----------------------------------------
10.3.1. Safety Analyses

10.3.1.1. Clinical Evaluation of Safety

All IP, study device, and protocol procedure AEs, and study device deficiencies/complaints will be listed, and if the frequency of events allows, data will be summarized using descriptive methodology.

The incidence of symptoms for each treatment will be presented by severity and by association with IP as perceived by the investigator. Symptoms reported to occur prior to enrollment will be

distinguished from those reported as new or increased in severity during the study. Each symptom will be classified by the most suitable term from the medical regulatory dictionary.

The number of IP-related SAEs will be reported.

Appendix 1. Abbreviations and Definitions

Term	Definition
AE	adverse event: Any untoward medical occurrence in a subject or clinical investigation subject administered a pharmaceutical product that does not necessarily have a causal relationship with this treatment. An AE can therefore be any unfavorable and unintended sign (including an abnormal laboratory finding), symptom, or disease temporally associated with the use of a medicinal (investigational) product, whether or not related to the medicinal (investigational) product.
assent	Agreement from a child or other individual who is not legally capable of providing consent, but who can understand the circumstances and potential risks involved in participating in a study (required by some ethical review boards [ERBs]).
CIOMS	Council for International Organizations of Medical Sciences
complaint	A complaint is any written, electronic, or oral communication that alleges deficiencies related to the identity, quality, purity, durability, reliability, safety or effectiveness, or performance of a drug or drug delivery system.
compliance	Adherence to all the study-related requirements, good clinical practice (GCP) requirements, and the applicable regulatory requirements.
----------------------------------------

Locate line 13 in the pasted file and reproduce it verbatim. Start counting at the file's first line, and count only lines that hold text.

compliance	Adherence to all the study-related requirements, good clinical practice (GCP) requirements, and the applicable regulatory requirements.